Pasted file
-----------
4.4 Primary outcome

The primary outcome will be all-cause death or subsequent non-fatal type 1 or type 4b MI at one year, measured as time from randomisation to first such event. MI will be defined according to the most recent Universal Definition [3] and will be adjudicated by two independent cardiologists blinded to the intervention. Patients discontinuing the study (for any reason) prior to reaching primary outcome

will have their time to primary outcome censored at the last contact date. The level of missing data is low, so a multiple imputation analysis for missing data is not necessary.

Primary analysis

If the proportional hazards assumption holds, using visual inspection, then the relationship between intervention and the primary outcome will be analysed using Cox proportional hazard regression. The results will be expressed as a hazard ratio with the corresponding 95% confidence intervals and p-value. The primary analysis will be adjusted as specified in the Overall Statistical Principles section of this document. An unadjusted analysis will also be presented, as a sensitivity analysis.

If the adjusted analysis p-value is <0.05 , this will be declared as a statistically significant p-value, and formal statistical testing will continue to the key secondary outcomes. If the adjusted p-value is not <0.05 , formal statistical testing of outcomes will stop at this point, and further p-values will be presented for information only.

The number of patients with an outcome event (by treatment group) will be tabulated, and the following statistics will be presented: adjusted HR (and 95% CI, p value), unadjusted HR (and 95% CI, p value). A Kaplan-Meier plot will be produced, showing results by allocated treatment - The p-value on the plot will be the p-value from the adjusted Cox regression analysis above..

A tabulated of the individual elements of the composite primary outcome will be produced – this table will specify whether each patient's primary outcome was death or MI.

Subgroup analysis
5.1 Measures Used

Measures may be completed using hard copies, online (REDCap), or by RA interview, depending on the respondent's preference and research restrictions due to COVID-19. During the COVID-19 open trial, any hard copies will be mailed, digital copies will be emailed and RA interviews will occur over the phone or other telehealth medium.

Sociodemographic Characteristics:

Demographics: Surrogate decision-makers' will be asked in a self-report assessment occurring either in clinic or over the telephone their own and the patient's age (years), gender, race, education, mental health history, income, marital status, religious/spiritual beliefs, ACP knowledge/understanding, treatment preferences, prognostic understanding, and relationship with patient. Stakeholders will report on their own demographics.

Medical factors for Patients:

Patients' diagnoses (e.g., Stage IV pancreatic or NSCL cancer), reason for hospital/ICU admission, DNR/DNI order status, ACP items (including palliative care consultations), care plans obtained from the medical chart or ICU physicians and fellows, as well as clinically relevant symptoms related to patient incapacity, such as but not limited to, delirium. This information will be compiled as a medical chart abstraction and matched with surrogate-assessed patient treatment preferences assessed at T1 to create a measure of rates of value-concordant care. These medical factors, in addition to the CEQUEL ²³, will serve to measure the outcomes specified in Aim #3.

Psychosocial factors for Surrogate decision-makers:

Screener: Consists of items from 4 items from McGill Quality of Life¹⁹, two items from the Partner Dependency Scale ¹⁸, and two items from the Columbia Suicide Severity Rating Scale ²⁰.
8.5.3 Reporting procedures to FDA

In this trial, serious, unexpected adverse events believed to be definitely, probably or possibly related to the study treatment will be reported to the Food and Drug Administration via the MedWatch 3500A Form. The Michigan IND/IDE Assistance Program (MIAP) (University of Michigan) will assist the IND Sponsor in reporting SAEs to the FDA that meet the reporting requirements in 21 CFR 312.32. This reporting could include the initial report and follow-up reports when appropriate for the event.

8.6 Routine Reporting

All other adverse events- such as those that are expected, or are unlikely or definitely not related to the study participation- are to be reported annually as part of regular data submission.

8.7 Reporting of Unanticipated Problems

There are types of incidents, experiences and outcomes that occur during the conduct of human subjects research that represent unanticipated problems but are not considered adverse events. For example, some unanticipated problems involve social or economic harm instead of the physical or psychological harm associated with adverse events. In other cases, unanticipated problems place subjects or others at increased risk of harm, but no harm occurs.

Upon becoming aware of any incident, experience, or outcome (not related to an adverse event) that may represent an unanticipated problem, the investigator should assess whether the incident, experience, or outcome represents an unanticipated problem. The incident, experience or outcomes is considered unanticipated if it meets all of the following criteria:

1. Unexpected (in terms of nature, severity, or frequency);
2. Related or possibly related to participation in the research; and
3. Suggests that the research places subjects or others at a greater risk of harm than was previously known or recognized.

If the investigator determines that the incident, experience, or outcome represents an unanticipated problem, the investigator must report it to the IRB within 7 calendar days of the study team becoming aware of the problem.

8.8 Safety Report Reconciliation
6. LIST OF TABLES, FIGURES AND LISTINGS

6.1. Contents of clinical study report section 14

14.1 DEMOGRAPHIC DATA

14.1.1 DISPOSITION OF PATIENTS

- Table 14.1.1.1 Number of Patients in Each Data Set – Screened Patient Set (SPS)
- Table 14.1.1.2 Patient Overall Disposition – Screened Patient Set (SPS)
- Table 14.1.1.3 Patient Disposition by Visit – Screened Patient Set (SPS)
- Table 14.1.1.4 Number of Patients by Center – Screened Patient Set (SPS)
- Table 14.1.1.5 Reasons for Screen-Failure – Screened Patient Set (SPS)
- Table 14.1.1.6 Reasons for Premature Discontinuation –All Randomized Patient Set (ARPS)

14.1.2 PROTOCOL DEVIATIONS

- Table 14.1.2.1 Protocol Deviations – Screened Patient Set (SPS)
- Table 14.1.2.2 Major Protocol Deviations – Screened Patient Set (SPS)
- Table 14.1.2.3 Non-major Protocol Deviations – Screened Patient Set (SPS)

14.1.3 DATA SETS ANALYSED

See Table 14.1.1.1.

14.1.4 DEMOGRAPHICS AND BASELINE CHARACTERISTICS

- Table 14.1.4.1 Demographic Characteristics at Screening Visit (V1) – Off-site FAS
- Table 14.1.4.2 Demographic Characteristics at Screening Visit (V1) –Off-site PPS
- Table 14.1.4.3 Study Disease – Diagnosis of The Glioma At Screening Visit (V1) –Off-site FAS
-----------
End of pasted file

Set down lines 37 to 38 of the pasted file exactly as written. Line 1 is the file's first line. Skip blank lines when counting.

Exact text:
- Table 14.1.1.4 Number of Patients by Center – Screened Patient Set (SPS)
- Table 14.1.1.5 Reasons for Screen-Failure – Screened Patient Set (SPS)